JavaScript Physics Playground
Written by Lucy Black   
Sunday, 21 April 2013

Physics Playground lets you interactively build simple shapes and torture them mercilessly - all in the interests of physics of course. The best bit it that the code is all in JavaScript and ready for you to look at and edit.

This isn't so much news as fun. If you enjoyed Tearable Cloth you will also like Physics Playground. You can interactively build simple shapes and torture them mercilessly - all in the interests of physics of course. The best bit it that the code is all in JavaScript and ready for you to look at and edit.

There are a number of 2D Physics engines for JavaScript and we have looked at the best known Box2d before - Getting Started with Box2D in JavaScript. This new Physics engine is written by the same programmer, Adam,  who created the Tearable Cloth demonstration. There is a complete working listing on CodePen which also allows you to interact with the code as well as run the program. 

 

verletcrane

As well as being able to watch the simulation in progress you can also modify it. If you select a point by left clicking you can drag the point and move or stress the structure. If you right click on a point it vanishes and often gravity takes over. If you hold the control key down then the simulation pauses while you edit it. You can add points by left clicking and Alt and left click adds fixed points. It's a lot of fun as you can see in the video but its even more fun if you actually try it out.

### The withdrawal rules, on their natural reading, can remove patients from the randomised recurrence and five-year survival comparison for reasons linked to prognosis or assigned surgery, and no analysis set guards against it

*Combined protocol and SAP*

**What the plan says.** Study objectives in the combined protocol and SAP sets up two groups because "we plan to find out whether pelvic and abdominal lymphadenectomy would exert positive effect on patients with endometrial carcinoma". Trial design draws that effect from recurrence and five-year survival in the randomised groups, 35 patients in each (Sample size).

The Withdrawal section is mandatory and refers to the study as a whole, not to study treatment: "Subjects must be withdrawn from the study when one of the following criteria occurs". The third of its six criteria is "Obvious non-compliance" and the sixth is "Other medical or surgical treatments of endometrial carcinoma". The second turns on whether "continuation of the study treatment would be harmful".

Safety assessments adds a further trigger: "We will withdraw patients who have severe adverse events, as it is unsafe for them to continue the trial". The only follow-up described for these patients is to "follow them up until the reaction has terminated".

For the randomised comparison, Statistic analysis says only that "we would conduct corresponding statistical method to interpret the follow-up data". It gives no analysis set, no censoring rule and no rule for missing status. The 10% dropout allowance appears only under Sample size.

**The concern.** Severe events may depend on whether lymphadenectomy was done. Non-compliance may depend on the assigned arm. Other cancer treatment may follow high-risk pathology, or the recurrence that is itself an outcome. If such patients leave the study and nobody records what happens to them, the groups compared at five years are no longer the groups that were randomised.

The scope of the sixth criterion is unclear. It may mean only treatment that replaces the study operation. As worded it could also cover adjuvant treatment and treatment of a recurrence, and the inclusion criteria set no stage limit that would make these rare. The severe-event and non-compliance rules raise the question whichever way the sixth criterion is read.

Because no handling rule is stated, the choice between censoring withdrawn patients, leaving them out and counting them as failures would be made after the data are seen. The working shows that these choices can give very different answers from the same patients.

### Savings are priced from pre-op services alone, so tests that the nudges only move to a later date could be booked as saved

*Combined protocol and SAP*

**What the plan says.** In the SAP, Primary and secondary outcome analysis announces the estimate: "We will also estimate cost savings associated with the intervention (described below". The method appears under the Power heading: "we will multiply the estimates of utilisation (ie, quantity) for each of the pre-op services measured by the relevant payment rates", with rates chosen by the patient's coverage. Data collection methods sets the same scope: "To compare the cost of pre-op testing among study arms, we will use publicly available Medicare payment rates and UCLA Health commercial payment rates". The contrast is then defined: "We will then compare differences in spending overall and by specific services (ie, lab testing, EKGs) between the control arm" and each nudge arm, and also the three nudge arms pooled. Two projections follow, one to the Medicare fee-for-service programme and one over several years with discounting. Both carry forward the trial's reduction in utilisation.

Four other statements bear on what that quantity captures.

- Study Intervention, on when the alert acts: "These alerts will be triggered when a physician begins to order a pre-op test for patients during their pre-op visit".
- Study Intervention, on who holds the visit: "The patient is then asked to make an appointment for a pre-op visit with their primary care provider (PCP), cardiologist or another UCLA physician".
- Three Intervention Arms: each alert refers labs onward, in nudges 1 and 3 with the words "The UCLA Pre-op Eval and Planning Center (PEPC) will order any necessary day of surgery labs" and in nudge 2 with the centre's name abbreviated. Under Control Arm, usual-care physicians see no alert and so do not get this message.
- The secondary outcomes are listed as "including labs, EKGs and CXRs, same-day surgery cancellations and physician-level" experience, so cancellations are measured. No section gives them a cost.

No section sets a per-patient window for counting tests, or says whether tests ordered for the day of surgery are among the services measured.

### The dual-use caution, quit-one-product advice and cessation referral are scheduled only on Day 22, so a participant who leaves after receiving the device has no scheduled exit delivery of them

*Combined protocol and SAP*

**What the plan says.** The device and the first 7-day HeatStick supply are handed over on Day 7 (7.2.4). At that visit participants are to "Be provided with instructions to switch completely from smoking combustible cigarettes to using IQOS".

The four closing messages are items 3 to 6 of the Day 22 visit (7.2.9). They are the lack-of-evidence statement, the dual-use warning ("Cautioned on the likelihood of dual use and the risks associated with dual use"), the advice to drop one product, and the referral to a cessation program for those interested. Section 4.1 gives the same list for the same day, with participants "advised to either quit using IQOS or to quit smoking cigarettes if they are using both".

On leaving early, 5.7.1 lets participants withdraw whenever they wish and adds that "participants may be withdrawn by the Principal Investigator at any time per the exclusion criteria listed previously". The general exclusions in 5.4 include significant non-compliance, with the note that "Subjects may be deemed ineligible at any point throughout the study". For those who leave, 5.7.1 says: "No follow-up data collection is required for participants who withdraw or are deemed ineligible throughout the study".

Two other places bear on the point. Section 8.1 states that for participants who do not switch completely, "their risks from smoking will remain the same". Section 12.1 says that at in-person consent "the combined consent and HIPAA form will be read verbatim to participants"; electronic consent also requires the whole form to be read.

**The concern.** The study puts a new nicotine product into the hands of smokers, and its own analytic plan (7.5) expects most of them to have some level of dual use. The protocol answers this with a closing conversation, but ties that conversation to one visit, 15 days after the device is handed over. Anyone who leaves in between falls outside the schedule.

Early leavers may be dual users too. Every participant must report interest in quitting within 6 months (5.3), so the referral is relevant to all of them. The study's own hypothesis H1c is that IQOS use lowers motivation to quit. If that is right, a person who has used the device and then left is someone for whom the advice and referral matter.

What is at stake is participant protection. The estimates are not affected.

The Physics engine is called jsVerlet and it implements Verlet integration to solve Newton's equations of motion. This particular method is more stable and easier to incorporate constraints than alternative methods. As a work in progress it is impressive, but for added fun some collision dynamics would be a step in the right direction.

 

 

 

Another Verlet Physics engine that you might consider building into your own programs is verlet-js. This allows distance and angular constraints which, from the examples provided, are enough to model a great many things. There are four examples provided - basic falling bouncing shapes, a fractal tree which blows in the wind, another cloth but not tearable this time, and a spider's web complete with spider that will upset any arachnophobes out there. 

 

 verletspider

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Last Updated ( Sunday, 21 April 2013 )
 
 

   
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